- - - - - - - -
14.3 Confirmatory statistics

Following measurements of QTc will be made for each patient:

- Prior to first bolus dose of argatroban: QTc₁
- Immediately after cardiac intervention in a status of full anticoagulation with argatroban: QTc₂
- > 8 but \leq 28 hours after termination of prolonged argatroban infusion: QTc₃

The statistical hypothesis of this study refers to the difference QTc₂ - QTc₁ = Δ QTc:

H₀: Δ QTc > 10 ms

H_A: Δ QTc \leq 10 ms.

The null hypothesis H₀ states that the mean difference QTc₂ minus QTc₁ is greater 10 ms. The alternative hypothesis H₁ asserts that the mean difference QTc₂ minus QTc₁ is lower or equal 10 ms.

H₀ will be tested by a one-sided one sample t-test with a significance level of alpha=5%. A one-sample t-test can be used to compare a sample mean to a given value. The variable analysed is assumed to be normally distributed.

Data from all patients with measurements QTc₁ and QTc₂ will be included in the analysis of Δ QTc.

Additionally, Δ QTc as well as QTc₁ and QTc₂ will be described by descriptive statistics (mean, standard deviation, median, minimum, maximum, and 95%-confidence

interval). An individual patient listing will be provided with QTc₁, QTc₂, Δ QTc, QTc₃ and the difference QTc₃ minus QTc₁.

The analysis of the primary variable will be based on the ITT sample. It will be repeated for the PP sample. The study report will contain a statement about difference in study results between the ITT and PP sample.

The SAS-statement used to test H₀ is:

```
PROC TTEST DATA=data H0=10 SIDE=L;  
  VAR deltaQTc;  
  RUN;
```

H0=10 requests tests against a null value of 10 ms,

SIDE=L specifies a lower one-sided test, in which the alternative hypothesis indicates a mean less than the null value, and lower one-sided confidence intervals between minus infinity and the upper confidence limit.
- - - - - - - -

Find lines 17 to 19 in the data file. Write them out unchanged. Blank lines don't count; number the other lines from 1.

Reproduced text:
PROC TTEST DATA=data H0=10 SIDE=L;  
  VAR deltaQTc;  
  RUN;